Leadership and Public Interest
The possibility exists that the U.S. may miss the boat relating to Electricity 2.0 because of the absence of a vision, strategy, and investments in microgrids. The U.S. must participate actively in the microgrid space for several reasons:
- Along with China, the U.S. contributes 40 percent to the world’s carbon dioxide emissions. To act on emissions-related climate change, as active public policy, is almost a moral imperative for the U.S., and microgrids have to be a significant part of the solution
- Re-purposing the grid into a federation of microgrids, with all the innovation and entrepreneurial opportunities this entails, represents an extraordinary economic stimulus. It will augment the U.S.’s competitiveness in multiple technologies
- Microgrids make possible local autonomy and entrepreneurial participation in next generation electricity, thereby democratizing the historically centralized, and increasingly obsolete, electricity industry
- Today’s de facto policy of adding solar or wind to the generation mix, by establishing percentages of “renewables” by certain dates as policy requirements, while good, is an incremental technical “fix,” a kludge
- Even when the majority of the electricity generated is renewables-based, the policy of adding renewables — centralized or distributed generations (DG) — leaves the grid infrastructure vulnerable to catastrophic failure from accidents or cyber attacks
- The public interest microgrids represent is a clear, natural consequence of the nature of microgrids and microgrid clusters. They necessarily include a combination of solar, wind, and other generation, plus battery storage and demand side management, all working in a synergistic way. The benefits include reduced emissions, clean energy, security, resiliency, and efficient generation without transmission losses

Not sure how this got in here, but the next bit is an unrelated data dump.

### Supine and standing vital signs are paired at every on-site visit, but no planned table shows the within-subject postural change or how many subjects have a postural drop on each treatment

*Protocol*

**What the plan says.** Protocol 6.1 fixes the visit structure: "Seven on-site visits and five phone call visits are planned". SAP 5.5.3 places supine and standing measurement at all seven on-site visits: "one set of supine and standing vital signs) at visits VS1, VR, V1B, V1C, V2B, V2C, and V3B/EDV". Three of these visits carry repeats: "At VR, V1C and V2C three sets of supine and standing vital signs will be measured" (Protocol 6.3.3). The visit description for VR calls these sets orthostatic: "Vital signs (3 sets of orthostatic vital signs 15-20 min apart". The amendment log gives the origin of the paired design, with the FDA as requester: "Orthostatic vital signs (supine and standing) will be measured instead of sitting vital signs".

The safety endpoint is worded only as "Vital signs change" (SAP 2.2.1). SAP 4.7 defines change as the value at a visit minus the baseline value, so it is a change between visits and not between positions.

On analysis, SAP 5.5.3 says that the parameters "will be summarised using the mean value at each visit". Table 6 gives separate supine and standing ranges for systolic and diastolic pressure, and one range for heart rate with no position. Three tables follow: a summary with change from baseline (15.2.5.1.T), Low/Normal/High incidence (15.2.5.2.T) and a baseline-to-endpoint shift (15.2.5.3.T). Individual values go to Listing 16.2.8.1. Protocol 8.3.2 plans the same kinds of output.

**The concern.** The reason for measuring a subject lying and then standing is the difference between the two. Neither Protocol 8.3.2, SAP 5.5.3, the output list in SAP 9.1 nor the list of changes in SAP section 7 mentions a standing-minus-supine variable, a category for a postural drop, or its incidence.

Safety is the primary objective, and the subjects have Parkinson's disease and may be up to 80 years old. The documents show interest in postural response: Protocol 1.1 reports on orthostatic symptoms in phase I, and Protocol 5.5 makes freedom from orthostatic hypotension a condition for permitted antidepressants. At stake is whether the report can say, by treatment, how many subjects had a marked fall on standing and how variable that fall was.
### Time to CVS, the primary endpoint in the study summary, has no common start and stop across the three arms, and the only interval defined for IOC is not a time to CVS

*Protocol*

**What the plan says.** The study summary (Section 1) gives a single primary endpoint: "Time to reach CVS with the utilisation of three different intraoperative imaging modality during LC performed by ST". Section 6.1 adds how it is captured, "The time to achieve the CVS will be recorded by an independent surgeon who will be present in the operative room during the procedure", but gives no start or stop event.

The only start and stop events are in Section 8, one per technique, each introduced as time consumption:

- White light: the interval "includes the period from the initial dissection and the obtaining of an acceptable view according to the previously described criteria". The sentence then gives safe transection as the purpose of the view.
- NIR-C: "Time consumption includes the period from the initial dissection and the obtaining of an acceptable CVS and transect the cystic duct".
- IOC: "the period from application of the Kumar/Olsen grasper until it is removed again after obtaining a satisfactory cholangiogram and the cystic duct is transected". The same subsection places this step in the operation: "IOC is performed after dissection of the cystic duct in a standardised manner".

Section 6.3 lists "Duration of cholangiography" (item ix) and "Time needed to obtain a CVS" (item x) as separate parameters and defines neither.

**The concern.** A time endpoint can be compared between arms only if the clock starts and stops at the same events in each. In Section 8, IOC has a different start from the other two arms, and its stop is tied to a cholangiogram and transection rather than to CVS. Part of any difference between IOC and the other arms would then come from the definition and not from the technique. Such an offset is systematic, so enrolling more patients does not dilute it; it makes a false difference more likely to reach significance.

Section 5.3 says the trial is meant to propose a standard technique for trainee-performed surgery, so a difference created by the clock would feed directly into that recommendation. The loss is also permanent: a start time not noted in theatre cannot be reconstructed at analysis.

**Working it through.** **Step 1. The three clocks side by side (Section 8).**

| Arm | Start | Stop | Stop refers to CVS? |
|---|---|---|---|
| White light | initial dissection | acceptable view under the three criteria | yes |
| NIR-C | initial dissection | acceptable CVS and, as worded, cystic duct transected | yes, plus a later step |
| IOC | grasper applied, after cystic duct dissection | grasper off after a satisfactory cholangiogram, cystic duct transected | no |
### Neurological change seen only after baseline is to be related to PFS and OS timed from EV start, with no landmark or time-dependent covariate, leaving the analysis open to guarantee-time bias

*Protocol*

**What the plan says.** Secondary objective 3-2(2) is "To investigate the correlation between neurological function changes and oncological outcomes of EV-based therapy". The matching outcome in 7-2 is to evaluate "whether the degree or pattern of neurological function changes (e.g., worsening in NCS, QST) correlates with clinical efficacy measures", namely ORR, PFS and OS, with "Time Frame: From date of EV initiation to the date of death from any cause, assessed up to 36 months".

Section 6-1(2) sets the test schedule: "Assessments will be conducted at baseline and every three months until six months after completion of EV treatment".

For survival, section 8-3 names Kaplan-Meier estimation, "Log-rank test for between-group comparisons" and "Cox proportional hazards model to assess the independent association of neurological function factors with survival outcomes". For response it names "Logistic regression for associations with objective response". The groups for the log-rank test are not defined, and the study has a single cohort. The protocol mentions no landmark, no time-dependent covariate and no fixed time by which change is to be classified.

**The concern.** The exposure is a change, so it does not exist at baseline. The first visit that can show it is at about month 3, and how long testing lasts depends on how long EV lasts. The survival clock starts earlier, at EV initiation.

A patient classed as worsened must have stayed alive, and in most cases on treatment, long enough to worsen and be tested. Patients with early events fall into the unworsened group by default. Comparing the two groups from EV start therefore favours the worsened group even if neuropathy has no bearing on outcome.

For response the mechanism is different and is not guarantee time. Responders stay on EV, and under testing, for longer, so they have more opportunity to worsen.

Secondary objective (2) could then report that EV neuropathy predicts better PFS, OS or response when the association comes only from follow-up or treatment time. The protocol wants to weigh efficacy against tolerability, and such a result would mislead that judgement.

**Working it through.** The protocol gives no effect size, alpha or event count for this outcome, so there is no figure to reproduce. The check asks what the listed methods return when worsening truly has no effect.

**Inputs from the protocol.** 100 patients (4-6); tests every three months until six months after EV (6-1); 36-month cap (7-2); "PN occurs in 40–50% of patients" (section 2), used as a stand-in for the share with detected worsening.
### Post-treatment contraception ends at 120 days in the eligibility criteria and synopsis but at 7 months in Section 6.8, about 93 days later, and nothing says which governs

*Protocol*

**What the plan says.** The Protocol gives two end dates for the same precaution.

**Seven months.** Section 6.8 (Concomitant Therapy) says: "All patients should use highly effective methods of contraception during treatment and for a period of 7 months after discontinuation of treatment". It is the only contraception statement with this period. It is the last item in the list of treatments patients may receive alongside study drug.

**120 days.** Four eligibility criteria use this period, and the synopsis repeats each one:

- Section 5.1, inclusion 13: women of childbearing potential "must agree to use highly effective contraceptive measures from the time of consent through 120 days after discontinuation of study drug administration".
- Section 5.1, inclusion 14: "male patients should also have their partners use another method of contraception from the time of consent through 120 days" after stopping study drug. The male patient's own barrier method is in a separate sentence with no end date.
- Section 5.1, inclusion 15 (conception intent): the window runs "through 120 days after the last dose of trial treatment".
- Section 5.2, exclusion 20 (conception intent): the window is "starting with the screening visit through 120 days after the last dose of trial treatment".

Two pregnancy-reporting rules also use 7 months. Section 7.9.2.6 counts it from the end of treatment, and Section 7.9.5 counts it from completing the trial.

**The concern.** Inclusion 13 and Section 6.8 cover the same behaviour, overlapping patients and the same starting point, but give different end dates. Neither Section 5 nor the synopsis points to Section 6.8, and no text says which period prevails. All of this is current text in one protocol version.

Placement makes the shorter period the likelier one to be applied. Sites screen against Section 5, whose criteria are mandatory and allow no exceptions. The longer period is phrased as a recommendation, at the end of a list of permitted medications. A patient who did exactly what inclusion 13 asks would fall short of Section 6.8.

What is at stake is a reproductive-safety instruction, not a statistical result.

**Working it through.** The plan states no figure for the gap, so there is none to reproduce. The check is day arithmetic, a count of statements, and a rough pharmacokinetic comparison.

- In fact, a grid topology of a federation of microgrids can reduce aggregate emissions by over 20 percent, a potentially dramatic “win” in slowing climate change.*
Disruptive and Central to All Electricity
Microgrids, as commonly understood, are a niche solution for select uses — islands, remote areas, economically developing nations, military bases, and mining towns. They are perceived as less relevant to regions that have the grid. Nothing can be further from reality.
Microgrids are in fact central to all electricity solutions for the future, worldwide, whether or not the grid exists. They constitute a disruptive force affecting the electricity industry, to use a term popularized by Clayton Christensen in The Innovator’s Dilemma.*
Leaders of electricity companies and regulators are in the uneasy position of ignoring this transformative force at peril to their stakeholders — investors, employees, and customers. In fact, should they ignore microgrids, they compromise the well being of the nation itself, since the electricity grid as it exists, is too big to survive natural or human threats, or accidents, no matter the “smart” technologies used to buttress it. Distributed control and autonomous operations, inherent in microgrids, are essential for resiliency.
Early Research on Microgrids
In 2015, I assembled a team of engineers and accountants, from TU Delft and IIM Kozhikode, savvy in financial principles and fundamentals of electricity, solar, and battery technologies, and we conducted techno-financial modeling of standalone ~ 1 MW microgrids.* We found that off-grid microgrid-based electricity is competitive with traditional electricity in markets such as California and Hawaii at ~ $0.18/kWh versus over $0.25/kWh.
Given the progressive price drop in solar panels, batteries, balance of systems, and other equipment, we concluded that microgrid-based electricity would soon be price competitive in all markets.
Further, we found that when microgrids are organized as clusters, the overall capital costs are lowered, and the aggregate economics, superior to any standalone microgrid. Thus, a federation of microgrids is a better topology, and more economical in a few years, than today’s hierarchical and centralized grid.
The ideal topology for an electricity grid of the future is therefore a cluster of microgrids as shown in Figure 1a. Visually, this is distinct from how we would represent today’s grid with centralized generation, transmission links, and distribution network. In fact, Figure 1b is a typical representation of the cellular telecom network, and Figure 1a approximates it more than it does today’s electricity network. With due caution, lessons from wireless telecom apply to the electricity infrastructure of the future.
Figures 1a and 1b
Critical Research Needs
Several critical research topics need to be addressed to realize the possibilities of microgrids. The following two topics ideally belong within the scope of national energy labs, as also in research universities: